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Main Dictionary H

Hidden Values

The term “hidden values” refers to assets which intrinsic value isn’t reflected on a company’s balance sheet and doesn’t impact the stock price. In other words, the true value of these assets hasn’t been defined yet, thereby giving some investors an opportunity to make money from them. Common examples of hidden values, which can positively influence the stock price growth, are intellectual property, land, and formally depreciated equipment.

Origins of Hidden Values

Sometimes, hidden values appear due to companies' restrictions to follow specific rules of accounting. For example, these rules can require setting a historic cost, or price of purchase, for some types of assets instead of their current market price. In the US there are generally accepted accounting principles (GAAP) which state these rules. Therefore, the difference between a book value and a fair market price of assets is formed. If this difference is significant enough, it might bring profits to investors who identify it.

Also, intangible assets, such as copyrights, patents, and trademarks, have the potential to be the company’s hidden values because they represent its unique intellectual property.

Value investing 

Investment strategy based on the search for hidden values is called value investing. Consequently, investors using this strategy are known as value investors. Hidden values can be detected through a fundamental analysis, which estimates the fair market price of securities by studying relevant macroeconomic (e.g., inflation rate, economic outputs) and microeconomic (e.g., a management style of a certain company, level of competition within an industry) factors. If the book price is lower than the price derived from the analysis, then the shares of the company will potentially generate income in the future.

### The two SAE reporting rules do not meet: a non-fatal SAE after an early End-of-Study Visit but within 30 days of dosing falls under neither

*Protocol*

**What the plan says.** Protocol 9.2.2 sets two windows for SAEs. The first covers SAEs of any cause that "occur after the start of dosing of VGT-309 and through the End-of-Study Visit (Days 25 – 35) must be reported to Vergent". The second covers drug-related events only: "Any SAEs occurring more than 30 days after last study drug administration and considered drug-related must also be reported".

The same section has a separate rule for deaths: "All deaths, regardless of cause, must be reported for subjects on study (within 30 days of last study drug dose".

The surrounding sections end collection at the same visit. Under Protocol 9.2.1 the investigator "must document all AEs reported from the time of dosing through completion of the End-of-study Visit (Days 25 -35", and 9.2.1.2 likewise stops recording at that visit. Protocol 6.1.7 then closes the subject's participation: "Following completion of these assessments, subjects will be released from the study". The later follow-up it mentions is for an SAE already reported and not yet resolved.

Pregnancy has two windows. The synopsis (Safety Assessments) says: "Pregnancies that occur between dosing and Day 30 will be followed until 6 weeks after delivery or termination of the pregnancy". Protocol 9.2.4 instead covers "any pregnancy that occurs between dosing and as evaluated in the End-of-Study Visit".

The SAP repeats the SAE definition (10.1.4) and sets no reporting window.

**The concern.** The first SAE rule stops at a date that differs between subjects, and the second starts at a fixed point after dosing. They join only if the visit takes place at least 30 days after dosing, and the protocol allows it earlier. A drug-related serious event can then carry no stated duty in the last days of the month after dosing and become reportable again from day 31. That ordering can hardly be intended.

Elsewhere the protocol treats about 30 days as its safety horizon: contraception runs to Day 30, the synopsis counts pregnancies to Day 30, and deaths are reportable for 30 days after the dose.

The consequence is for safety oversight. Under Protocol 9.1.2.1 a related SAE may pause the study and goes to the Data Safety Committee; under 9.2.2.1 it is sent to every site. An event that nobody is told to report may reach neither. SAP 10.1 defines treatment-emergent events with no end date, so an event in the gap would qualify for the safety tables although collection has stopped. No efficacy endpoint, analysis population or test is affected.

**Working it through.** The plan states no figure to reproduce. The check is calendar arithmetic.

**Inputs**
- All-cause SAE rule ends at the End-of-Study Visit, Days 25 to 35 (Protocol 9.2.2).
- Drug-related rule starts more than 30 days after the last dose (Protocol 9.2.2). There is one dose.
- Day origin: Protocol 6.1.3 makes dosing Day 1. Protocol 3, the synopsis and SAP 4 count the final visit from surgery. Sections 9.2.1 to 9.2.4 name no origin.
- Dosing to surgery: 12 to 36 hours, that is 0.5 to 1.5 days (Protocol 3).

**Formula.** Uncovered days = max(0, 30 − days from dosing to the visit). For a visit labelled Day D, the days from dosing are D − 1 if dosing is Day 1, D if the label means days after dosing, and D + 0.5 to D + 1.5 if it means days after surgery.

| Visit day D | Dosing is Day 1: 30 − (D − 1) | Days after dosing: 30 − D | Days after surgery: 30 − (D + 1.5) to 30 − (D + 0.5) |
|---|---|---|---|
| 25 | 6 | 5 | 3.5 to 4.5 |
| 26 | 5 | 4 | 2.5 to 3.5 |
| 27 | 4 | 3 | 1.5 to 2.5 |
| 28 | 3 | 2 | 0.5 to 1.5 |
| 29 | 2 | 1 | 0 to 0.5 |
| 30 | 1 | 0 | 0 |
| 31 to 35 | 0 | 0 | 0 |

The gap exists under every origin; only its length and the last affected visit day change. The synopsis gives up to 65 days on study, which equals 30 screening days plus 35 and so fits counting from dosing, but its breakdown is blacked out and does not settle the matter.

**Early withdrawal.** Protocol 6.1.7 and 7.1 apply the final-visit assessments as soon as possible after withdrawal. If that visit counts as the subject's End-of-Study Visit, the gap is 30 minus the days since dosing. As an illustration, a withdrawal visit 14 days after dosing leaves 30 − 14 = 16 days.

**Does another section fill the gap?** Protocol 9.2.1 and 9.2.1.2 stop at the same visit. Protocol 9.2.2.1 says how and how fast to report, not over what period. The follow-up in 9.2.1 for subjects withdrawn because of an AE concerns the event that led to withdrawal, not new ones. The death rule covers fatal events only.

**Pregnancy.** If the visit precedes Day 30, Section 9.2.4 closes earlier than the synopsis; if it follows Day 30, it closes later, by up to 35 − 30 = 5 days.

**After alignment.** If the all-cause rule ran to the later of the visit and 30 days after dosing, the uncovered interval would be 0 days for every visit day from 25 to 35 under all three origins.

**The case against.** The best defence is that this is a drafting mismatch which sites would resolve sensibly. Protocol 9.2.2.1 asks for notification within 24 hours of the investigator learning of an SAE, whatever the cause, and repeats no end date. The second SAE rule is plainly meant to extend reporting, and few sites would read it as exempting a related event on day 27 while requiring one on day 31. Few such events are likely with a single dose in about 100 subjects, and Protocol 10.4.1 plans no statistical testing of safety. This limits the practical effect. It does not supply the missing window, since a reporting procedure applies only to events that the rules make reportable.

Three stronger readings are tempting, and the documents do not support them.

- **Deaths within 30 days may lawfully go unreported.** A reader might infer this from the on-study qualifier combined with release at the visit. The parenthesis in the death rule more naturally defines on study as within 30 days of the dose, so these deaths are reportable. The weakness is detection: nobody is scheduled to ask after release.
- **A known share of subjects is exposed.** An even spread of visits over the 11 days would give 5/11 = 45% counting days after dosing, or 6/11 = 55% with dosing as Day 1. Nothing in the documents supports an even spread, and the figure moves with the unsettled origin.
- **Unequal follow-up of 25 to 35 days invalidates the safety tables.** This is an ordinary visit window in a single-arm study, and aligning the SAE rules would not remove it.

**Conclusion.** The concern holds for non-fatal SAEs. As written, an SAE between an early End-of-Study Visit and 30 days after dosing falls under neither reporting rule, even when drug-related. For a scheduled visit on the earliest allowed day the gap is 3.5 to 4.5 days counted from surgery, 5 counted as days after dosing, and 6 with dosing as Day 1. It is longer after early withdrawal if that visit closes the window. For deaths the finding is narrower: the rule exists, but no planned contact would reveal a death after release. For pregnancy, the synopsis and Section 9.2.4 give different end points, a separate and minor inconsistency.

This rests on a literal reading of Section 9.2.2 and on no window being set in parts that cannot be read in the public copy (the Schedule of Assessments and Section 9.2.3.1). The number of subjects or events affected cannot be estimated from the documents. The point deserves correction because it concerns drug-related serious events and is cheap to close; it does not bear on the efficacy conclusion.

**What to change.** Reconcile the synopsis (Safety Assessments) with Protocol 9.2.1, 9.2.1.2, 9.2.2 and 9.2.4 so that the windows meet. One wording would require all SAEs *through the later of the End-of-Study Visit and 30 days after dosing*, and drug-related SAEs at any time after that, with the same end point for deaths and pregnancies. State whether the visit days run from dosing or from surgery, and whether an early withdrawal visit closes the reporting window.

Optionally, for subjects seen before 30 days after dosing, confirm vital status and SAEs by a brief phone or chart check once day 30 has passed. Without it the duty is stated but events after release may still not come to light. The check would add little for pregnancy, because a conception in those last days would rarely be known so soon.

Examples of Hidden Values

Let’s consider some of the most common examples of hidden values:

  • Land – is a type of assets which can grow in price significantly over time. According to the accounting principles accepted in the US, land has to be stated on the company’s balance sheet for the price of its purchase. Therefore, the book and fair values of this asset might be advantageous for value investors.
  • Equipment – is another type of assets that can be inaccurately reflected on the balance sheet because of accepted accounting principles. Some equipment units can be depreciated on paper while their actual state of exploitation is much better. Therefore, they can be hidden values as well.

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